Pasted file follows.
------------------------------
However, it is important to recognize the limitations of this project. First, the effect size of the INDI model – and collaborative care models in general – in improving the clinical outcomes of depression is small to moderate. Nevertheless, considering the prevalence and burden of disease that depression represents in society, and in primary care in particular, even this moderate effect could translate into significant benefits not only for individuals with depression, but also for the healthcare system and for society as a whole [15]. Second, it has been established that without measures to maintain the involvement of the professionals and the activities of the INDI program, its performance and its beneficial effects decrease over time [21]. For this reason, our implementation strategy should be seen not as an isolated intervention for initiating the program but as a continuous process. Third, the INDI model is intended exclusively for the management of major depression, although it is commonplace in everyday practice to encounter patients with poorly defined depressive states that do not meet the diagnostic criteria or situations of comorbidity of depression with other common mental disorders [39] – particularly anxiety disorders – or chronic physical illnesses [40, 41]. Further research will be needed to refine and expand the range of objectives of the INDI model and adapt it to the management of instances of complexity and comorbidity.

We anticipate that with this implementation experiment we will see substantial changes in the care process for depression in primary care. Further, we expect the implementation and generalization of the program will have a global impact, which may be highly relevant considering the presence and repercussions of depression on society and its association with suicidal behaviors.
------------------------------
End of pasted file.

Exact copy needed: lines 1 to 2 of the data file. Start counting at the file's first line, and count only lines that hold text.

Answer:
However, it is important to recognize the limitations of this project. First, the effect size of the INDI model – and collaborative care models in general – in improving the clinical outcomes of depression is small to moderate. Nevertheless, considering the prevalence and burden of disease that depression represents in society, and in primary care in particular, even this moderate effect could translate into significant benefits not only for individuals with depression, but also for the healthcare system and for society as a whole [15]. Second, it has been established that without measures to maintain the involvement of the professionals and the activities of the INDI program, its performance and its beneficial effects decrease over time [21]. For this reason, our implementation strategy should be seen not as an isolated intervention for initiating the program but as a continuous process. Third, the INDI model is intended exclusively for the management of major depression, although it is commonplace in everyday practice to encounter patients with poorly defined depressive states that do not meet the diagnostic criteria or situations of comorbidity of depression with other common mental disorders [39] – particularly anxiety disorders – or chronic physical illnesses [40, 41]. Further research will be needed to refine and expand the range of objectives of the INDI model and adapt it to the management of instances of complexity and comorbidity.

We anticipate that with this implementation experiment we will see substantial changes in the care process for depression in primary care. Further, we expect the implementation and generalization of the program will have a global impact, which may be highly relevant considering the presence and repercussions of depression on society and its association with suicidal behaviors.